4 Tips for Improving a High Debt-to-Income Ratio
Wednesday, 02 September 2020

 It’s impossible to even begin to estimate someone’s financial health based on their income alone. Sure, it’s easy to assume someone making $150,000 or more is pretty set financially — and perhaps in a better financial situation than someone making $50,000 annually. But the earnings are only half the equation here. If the higher earner has $100,000 in credit card debt, while the lower earner has a modest $5,000, the tables turn.


 In other words, it’s important to assess both debt and income when you’re evaluating your financial health. Luckily, there’s a ratio measuring those exact two factors, aptly named the debt-to-income ratio (DTI). Let’s take a closer look at this calculation, as well as how to improve yours.

Calculating Debt-to-Income Ratio
Put simply, DTI measures the percentage of your income that goes toward paying off debt. To find yours, divide the sum of your monthly debt payments by your gross monthly income. Multiply the result to turn the decimal into a percentage. So, if you make $3,000 per month and spend $900 on loans and debt, your DTI would be 30 percent.

High DTI makes you appear riskier to lenders, because more of your money has to go toward servicing your debts each month. In the eyes of lending institutions, this makes you seem more likely to have difficulty making payments on subsequent loans. If too large a percentage of your earnings go toward debt, you may be denied additional loans or lines of credit as a result. For reference, the highest DTI you can have to get a Qualified Mortgage is usually 43 percent.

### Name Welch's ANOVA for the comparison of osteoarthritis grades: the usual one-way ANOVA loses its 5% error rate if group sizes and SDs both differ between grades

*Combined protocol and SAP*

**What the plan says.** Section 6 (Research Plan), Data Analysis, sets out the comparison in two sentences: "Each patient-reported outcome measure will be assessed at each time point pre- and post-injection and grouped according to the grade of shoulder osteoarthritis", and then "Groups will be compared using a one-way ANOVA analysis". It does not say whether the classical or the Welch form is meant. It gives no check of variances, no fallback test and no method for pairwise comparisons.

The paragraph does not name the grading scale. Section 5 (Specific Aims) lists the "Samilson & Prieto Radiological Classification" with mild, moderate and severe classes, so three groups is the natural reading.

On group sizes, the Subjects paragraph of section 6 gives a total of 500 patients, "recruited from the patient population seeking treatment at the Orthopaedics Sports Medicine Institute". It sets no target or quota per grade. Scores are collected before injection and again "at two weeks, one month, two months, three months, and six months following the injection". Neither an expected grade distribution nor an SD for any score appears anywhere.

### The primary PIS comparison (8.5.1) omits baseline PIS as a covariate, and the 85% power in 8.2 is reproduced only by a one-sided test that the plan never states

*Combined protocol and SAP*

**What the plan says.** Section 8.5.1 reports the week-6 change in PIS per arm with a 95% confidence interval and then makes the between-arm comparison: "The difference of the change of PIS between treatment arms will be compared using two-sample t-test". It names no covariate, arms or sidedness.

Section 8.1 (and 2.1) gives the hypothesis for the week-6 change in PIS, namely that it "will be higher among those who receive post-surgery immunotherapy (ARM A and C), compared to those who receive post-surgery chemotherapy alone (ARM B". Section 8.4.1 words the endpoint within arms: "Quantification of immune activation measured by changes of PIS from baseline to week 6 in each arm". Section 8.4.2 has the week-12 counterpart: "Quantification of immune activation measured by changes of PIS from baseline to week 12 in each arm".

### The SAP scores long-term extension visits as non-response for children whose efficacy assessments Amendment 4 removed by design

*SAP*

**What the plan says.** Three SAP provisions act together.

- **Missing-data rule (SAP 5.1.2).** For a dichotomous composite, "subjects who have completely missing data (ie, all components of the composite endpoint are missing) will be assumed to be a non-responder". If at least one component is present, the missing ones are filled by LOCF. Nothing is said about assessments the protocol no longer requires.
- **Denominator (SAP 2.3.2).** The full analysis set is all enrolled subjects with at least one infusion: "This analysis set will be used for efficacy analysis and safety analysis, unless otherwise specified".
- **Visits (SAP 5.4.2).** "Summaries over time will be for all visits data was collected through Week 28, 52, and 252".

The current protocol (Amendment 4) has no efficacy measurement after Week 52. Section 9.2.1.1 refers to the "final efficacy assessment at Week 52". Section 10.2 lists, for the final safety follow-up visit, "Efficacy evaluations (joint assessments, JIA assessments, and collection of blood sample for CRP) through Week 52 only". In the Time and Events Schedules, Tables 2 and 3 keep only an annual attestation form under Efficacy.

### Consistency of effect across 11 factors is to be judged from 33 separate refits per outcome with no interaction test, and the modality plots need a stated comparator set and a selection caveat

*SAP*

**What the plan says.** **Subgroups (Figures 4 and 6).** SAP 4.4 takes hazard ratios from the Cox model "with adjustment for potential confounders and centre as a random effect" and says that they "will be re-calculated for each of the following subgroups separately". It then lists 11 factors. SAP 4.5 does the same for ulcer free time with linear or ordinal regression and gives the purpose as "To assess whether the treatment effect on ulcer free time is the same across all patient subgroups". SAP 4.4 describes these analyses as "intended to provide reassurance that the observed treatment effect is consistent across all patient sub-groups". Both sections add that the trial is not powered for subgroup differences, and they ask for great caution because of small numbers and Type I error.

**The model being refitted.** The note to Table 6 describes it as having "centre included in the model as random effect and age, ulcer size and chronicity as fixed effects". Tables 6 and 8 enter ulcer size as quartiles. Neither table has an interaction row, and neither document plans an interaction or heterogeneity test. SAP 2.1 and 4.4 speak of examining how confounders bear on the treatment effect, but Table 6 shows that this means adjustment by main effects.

Low DTI makes you appear more attractive to lenders based on the fact you’re not overextended.

Improving Your Debt-to-Income Ratio
So, you’ve calculated your DTI and now you want to optimize it. But how? The broadest way to summarize the following advice is: Make more money or decrease the amount of debt you’re carrying.

More specifically, consider these strategies from Experian:

- Pay down credit cards or loans more aggressively, which may require revisiting your budget to free up extra funds.

- Press pause on taking on new debts until you’ve worked down your existing ones.

- Explore ways to eliminate debt if you’re struggling to pay it down — like various forms of debt consolidation, debt management or debt relief programs.

- Figure out how to get a raise at your current job, taking on a side hustle or making a career move to a higher-paying position.

Why Debt-to-Income Ratio Matters

Your DTI is not a factor directly considered by credit reporting bureaus when they’re formulating your score. However, DTI is closely related to your debt-to-credit ratio — which measures how much of your available pool of credit you’re currently using. Paying down debts can not only help your DTI change in your favor, but also make your credit utilization ratio go down in a way that can boost your credit score.

Although DTI does not directly influence your credit rating, it does influence whether lenders will approve your application or not — be it for a new credit card, a personal loan or a mortgage.

A high DTI tells the world most of your earnings automatically go toward furnishing your debts each month, meaning you have less left over for other things — especially a new obligation. Getting your DTI in check now can help spare you a headache when you need to apply for credit in the future. This is just one reason why it behooves borrowers to figure out how to work down their debts and maximize their incomes in the present. The fact that eliminating debt can also improve your credit utilization rate — and thus your credit score — is a another bonus.
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